A Woman's Guide to Unblocking Creativity. By Susan O'Donherty, PhD. Seal Press, 2007. Review copy courtesy of MotherTalk. When I saw that this book was going to be part of the MotherTalk blog tour I jumped on it so fast I almost pulled a muscle. This has been a summer of reading writing texts for me and finding one that addresses strategies for dealing with creative blocks is very exciting.
O'Donherty approaches the subject with experience as a writer and clinical psychologist. Her advice column for writers, “The Doctor Is In,” can be found on Fridays on the blog of MJ Rose, "Buzz, Balls, & Hype." She has numerous stories, poems and essays published. She has contributed to the anthology It's a boy! Woman Writers Raising Sons, edited by Andrea Buchanan. This is her first full length book. She tells the stories of several women artists; those who write, paint, and composes music, as well as her own story. I particularly appreciated her personal involvement in the writing process. It is striking how similar the obstacles all of these artists face. Chapters about the importance of role models, early artistic experiences, our shadow selves, managing motherhood, the perils of success, society's expectations of women's roles, and how we change as we grow older give the scope of artistic women's lives. Starting with the messages we hear as children about "what girls should do" and spanning the young adult development, mothering challenges, mid life peeks, and new freedoms of maturity O'Doherty guides us through the ups and downs.
She includes exercises at the end of each chapter, designed to turn us inward and give us a chance to listen to the wisdom we so often silence or ignore. She encourages us to keep a notebook and write about the meditation experiences. I tried to do all the exercises even though I don't feel particularly blocked at this time in my life. I am writing a lot this summer but there have been years in my life when I pushed it to the side and ignored it, believing I had nothing to say or that no one was interested. I know those times will come again and I want to be prepared. I am trying to make progress in my writing and at this point I am a willing student.
I confess I did some of these exercises halfheartedly, at the end of the day, lying on my bed. That might account for why I feel asleep during the visualizations and failed to achieve profound insights. Actually those particular exercises might be the ones I most need to practice. Perhaps there is something in the dark recess of my mind that I am not yet ready to hear. I will have to read this book again and dig a little deeper.
The exercises include writing a list of all the things we are told in childhood that "girls should do". I filled a page with that one. In "identifying your inner critic" she suggests we try to remember our earliest artistic attempts in childhood and record what messages we received from adults about our work. I spent a couple of hours searching through the memorabilia in the back of my closet looking for old school papers that might have my childhood poetry recorded. I didn't find the haiku I wrote in fourth grade but I spent some time remembering that it was received with a typical perfunctory enthusiasm that didn't recognize the profound influence haiku would have on my life.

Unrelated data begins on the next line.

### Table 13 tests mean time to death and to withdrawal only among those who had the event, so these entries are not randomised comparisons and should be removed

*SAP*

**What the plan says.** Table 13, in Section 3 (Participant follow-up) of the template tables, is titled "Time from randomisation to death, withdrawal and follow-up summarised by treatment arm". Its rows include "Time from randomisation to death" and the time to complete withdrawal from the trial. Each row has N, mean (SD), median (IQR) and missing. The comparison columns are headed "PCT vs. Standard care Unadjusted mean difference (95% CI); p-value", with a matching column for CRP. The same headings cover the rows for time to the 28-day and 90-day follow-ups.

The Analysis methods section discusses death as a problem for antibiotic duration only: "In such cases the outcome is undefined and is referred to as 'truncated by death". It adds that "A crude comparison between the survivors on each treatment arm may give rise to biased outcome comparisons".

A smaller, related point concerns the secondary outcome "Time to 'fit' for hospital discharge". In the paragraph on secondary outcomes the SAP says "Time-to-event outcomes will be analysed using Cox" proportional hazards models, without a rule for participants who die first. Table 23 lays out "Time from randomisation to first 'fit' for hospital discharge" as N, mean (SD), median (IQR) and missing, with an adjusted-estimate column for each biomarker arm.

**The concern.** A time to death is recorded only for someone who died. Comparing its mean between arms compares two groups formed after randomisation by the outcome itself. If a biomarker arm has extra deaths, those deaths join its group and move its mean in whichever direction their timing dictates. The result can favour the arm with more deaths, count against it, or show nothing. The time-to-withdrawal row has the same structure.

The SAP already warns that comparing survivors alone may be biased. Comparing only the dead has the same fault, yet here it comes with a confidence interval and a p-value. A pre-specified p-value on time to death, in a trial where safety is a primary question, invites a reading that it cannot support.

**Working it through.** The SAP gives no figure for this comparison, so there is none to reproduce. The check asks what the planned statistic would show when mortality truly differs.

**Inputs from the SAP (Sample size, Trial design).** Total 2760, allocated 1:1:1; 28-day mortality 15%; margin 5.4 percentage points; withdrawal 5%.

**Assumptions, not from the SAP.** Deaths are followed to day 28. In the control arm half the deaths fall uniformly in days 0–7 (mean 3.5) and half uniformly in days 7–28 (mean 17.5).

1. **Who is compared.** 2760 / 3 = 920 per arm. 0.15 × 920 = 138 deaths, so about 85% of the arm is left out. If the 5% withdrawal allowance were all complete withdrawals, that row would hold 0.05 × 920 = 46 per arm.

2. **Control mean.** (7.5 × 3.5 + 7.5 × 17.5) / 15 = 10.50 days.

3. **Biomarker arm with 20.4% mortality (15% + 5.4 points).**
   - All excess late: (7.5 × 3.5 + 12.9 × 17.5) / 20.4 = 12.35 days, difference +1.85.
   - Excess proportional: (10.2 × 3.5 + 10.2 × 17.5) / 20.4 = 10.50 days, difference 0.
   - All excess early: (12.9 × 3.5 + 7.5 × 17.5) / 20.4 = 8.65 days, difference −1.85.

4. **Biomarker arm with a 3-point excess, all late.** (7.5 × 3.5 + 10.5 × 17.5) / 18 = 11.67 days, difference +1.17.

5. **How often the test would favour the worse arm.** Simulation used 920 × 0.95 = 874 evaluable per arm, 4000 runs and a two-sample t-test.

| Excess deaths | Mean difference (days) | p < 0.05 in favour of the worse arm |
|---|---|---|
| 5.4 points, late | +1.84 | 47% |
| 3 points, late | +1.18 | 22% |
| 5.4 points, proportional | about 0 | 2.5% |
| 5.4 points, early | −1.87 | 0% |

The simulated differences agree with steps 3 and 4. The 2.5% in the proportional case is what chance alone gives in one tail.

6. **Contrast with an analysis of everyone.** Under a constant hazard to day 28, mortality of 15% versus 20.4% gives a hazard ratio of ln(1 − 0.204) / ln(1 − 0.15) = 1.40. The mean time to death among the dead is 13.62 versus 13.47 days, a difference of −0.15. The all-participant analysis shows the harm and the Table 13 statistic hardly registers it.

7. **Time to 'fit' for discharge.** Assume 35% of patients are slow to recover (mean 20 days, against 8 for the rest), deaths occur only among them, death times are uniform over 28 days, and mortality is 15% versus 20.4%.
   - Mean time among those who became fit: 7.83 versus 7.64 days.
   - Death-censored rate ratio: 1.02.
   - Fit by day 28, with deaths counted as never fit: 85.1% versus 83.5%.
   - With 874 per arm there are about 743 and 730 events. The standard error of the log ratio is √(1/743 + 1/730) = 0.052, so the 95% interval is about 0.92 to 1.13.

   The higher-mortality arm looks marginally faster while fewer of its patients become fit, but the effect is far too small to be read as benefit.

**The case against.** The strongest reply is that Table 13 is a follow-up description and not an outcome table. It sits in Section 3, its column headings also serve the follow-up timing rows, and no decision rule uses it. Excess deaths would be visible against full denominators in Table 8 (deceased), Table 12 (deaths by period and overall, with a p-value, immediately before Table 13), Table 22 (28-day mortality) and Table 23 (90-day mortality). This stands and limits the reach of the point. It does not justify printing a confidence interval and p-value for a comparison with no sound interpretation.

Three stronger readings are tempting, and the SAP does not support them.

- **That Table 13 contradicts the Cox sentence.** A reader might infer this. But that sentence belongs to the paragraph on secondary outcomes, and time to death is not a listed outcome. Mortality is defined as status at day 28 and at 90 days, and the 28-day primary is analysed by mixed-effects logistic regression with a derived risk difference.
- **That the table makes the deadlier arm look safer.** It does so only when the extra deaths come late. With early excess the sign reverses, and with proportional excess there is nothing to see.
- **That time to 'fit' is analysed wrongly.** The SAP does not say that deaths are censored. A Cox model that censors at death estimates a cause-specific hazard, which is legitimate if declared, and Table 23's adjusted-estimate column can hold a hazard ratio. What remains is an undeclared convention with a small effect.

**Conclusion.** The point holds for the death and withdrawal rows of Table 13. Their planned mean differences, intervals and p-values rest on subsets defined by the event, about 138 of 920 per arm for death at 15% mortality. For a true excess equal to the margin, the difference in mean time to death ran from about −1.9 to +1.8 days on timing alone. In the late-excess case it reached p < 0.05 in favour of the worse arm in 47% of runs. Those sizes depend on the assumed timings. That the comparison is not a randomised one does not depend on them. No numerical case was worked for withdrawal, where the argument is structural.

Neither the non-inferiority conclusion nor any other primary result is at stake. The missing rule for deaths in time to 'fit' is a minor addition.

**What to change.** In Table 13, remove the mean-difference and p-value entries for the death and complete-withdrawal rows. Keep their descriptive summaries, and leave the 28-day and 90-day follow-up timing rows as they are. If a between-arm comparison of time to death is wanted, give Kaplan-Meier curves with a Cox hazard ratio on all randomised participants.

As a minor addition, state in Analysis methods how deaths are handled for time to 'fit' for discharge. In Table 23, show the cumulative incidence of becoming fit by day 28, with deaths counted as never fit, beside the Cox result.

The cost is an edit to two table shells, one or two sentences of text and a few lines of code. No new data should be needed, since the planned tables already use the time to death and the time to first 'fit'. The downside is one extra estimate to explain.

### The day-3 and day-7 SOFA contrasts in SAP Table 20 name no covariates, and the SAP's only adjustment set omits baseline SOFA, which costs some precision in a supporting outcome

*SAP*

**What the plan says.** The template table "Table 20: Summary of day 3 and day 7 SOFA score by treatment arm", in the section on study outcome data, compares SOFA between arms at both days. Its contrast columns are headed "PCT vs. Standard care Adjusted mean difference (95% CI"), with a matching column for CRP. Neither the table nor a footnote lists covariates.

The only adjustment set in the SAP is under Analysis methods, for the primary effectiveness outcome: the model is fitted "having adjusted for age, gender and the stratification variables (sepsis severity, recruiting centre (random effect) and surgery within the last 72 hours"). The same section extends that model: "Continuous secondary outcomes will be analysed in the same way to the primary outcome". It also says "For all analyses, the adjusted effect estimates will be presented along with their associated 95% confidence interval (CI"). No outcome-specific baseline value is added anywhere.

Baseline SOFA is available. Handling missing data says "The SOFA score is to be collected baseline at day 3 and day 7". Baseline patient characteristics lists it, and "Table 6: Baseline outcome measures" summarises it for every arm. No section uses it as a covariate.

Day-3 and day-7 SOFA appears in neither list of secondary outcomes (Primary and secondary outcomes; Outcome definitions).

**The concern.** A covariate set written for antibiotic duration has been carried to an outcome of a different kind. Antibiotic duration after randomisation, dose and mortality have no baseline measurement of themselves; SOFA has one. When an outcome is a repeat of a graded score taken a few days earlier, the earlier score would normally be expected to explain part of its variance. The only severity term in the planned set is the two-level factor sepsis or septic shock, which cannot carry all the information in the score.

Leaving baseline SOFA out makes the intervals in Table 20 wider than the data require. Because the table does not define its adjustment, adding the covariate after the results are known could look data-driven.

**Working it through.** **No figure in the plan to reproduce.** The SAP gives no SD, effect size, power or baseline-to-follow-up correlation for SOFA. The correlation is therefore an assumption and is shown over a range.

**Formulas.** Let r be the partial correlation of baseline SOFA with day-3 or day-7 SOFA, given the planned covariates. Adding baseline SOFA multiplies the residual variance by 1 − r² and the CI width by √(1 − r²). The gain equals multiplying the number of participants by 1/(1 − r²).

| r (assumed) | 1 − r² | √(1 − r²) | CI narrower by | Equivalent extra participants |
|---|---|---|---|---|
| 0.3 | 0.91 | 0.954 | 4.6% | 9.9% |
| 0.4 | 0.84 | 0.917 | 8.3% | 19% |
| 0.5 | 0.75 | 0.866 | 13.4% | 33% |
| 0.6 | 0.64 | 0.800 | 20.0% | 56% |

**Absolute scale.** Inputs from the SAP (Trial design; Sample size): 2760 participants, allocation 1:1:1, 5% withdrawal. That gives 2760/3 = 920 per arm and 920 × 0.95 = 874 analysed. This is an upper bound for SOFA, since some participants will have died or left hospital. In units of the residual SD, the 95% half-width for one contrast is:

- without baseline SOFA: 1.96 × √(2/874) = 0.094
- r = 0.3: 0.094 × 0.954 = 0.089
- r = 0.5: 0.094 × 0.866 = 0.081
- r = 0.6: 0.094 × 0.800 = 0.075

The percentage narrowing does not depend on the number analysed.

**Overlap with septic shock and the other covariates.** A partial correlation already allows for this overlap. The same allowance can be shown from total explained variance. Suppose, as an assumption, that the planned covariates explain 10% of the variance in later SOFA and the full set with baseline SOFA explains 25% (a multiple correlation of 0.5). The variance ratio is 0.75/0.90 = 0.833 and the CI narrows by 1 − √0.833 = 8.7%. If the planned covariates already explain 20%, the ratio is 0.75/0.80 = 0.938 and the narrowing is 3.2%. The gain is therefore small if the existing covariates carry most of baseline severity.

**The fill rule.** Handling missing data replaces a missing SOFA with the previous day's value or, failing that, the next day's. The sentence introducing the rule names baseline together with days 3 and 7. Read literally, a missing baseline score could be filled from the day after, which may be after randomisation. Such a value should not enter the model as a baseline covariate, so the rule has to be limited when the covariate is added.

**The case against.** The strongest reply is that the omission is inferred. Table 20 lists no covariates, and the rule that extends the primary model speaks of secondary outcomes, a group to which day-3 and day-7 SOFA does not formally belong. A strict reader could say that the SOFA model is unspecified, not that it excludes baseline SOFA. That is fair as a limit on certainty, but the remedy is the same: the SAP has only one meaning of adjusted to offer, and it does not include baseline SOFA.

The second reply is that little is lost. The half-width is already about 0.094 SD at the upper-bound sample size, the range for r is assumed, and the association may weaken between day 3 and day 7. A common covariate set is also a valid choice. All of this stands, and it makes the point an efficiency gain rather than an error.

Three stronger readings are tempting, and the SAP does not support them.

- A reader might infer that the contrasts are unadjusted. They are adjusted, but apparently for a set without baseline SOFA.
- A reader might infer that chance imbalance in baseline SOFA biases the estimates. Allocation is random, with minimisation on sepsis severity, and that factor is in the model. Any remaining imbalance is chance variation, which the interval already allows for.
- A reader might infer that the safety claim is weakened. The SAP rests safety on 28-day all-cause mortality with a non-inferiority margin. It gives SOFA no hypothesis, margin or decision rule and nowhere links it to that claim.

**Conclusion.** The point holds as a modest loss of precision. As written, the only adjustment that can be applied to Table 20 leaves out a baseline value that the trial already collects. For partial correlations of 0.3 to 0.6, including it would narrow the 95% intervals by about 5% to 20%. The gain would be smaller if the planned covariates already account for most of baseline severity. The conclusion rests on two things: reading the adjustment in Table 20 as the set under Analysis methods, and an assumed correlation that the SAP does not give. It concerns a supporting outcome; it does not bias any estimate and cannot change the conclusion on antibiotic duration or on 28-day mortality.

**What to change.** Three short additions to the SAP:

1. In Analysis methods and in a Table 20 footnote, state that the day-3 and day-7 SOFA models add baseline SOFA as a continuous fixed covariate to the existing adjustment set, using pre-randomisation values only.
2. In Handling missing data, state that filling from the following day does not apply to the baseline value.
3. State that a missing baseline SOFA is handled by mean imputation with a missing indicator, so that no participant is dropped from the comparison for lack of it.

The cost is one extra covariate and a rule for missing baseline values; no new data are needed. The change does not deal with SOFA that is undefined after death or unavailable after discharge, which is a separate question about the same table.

In "communicating with your shadow self" she tells us to plan a day of sheer indulgence. What would we do, where would we go? Imagine living that day and then draw a picture of yourself as you would be. The woman who lived that day is your shadow self. What wisdom does she have to share with you? I enjoyed doing this exercise and wrote several pages about it. My shadow self told me to stop looking at clocks, among other things.
My very favorite exercise was the one after the chapter on "the impossible position: managing motherhood and creativity". After reviewing the challenges of loving, nurturing and serving our children while still being true to our artistic gifts she tells us that "what is crucial is to keep the light burning". The exercise is to have someone else watch your child(ren) for a time so you can go off and do your art. Even if you have to guilt a friend or relative into babysitting, she says you must make time for actually making art. You must take yourself and your work seriously enough to carve out time and dedication to it. She says, "the value of this work is immeasurable." I read this chapter at nap time on a day when both of my little boys happened to fall asleep at the same time ( a rare occurrence these days). I was delighted to jump up, go downstairs, take some photographs and write. I haven't gotten to the point where I will hire a babysitter to cover my writing time yet, but that day is coming.
In the chapter "a woman's place; creating art beyond what is expected" O'Doherty discusses how sexism and racism create barriers holding us back from fully dedicated work. She talks about the way making and sharing art makes us vulnerable to other's opinions, which we have been trained from childhood to value more highly than our own thoughts and feelings. She gives examples from her own life and the lives of other women artists that bring a deeper insight than we normally pursue, as well as advice about how to deal with these challenges.
In the back of the book O'Doherty gives a list of resources for further reading, which I plan to pursue. I have found this book both thoughtful and challenging. I have a new perspective on the writing process and a deeper commitment to facing the challenges head on. I recommend this book to every woman interested in exercising her creative energy in any artistic expression. I already have a friend waiting to read my copy, which I am happy to pass on to her. Look for this book!